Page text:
Northern Ireland

£1bn Tory-DUP deal no 'silver bullet' for economy

The deal was signed in Downing St by DUP MP Sir Jeffrey Donaldson and Tory Chief Whip Gavin Williamson Image copyright Reuters
Image caption DUP MP Sir Jeffrey Donaldson and Tory Chief Whip Gavin Williamson signed the deal in June

The £1bn DUP-Conservative deal for Northern Ireland "is not a silver bullet that will regenerate an under-performing economy", according to a report.

PwC says the £1bn windfall "will alleviate some immediate problems."

But the continued absence of a power-sharing government at Stormont puts strategies designed to improve the local economy at risk, it adds.

Its latest NI outlook report forecasts economic growth of 1% this year.

The supply and confidence arrangement between the two parties to prop up Theresa May's minority government was announced in June.

'Brexit jitters'

The £1bn extra spending commitment is "a welcome boost", said the report by financial services giant PwC.

But partner David Armstrong said issues like "productivity, reform of agri-food and scaling-up the private sector" remain "unresolved".

PwC said it was positive that the economy was growing, but that this growth was slowing due to falling consumer spending and "Brexit jitters".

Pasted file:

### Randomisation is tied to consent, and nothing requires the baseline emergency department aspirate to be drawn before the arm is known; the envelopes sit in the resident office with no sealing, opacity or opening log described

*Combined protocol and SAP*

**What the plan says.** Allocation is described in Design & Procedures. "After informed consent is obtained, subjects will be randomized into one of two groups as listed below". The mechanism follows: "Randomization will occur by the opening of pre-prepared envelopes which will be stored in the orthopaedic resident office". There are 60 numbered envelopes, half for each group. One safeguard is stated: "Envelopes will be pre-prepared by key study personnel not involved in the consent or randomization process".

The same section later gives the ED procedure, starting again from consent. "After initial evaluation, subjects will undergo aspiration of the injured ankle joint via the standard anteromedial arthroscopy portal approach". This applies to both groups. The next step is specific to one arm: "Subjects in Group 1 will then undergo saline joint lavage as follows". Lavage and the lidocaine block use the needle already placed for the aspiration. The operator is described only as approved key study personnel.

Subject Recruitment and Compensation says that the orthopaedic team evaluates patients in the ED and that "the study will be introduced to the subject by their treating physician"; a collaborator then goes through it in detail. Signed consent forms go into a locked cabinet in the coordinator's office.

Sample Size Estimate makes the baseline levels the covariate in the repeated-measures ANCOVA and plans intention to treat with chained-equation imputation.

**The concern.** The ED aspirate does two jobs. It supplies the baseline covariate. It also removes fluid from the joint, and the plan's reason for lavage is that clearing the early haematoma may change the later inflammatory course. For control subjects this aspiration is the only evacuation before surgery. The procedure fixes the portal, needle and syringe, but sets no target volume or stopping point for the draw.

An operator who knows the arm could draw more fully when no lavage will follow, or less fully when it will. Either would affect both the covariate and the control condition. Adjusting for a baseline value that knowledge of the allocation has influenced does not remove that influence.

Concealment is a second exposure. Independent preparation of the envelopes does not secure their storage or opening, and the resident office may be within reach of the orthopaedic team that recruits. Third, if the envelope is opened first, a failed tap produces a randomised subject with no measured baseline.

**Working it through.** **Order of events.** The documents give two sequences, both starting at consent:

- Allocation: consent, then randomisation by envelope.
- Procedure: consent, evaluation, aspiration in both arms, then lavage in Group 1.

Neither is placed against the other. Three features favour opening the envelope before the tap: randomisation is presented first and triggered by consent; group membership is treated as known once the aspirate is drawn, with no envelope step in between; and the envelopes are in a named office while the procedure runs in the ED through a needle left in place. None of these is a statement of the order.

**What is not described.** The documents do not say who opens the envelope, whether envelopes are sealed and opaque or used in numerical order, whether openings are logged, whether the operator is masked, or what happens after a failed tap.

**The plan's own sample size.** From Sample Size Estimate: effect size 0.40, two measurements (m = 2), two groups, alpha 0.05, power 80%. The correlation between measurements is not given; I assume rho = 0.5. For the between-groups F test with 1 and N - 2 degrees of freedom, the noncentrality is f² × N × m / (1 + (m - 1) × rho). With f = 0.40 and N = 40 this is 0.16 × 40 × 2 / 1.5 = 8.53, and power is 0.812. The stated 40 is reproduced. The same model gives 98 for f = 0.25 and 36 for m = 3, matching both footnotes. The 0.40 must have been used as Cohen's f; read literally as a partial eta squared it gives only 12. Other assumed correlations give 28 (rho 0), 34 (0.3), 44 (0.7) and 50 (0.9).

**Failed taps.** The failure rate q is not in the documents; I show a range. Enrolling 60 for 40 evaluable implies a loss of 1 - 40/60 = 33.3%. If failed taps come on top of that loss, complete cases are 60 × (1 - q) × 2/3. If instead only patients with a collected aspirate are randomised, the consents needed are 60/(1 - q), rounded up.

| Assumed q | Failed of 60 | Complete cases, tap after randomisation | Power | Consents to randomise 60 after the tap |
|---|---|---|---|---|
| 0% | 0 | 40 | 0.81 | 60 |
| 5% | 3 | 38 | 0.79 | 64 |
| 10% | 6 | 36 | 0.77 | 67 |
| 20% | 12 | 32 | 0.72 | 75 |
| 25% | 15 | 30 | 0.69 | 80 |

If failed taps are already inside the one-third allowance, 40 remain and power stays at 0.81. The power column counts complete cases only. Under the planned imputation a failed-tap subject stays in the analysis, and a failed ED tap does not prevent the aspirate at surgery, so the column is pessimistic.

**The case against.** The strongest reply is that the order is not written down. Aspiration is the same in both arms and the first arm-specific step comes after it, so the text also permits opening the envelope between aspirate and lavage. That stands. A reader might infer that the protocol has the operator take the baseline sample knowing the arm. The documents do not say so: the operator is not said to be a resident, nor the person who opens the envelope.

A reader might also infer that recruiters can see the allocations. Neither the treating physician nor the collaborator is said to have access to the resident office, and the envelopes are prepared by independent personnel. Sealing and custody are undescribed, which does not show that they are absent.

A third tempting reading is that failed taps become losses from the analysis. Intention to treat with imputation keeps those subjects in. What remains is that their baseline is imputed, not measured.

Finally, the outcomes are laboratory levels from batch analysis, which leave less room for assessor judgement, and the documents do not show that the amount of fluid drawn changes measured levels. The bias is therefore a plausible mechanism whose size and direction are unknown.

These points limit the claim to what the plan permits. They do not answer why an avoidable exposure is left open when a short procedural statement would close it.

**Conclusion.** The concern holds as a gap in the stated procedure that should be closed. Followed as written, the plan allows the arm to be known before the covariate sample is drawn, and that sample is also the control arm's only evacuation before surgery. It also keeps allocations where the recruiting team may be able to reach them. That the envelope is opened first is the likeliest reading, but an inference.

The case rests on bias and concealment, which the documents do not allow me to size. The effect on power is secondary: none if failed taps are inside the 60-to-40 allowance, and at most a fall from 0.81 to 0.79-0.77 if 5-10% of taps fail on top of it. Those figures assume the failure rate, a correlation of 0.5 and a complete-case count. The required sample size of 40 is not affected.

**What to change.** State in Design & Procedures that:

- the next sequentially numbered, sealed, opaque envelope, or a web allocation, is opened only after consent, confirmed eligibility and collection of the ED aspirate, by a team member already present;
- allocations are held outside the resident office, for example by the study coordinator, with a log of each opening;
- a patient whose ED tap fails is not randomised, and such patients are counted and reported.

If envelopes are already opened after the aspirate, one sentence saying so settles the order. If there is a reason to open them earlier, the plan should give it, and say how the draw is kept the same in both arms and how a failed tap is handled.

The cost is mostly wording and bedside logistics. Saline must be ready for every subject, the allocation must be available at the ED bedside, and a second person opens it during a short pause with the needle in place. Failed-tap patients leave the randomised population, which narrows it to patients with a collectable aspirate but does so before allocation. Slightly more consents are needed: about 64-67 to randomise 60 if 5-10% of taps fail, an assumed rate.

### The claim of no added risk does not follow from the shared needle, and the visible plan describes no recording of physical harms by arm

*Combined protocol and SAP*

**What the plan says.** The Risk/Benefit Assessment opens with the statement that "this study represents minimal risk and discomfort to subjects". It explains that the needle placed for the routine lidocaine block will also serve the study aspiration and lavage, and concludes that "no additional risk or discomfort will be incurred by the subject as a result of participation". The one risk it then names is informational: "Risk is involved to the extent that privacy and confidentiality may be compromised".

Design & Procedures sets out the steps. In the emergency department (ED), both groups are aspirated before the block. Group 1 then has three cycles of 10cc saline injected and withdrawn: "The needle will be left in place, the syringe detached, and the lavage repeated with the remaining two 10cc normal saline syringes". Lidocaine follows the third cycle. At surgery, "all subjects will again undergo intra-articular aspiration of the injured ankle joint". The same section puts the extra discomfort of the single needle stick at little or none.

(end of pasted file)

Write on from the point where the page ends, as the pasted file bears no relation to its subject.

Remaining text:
Growth in Northern Ireland's economy will slip to 0.9% in 2018, it predicts - well behind the forecast UK growth of 1.4% and the lowest amongst the UK regions.

As part of the confidence and supply deal, the DUP agree to back the Conservatives in key votes - such as a Budget and a confidence motion - but are not tied into supporting them on other measures.

In return, as well as the obvious influence and prestige of being involved with the UK government, there will also be £1bn more spent on Northern Ireland over the next two years than had previously been planned.

They have also got agreement on a range of policy priorities - such as keeping the guarantee to increase state pensions by at least 2.5% a year, to maintain defence spending and to maintain agriculture spending in Northern Ireland at the same level for the rest of the current Parliament (which theoretically takes us to June 2022).

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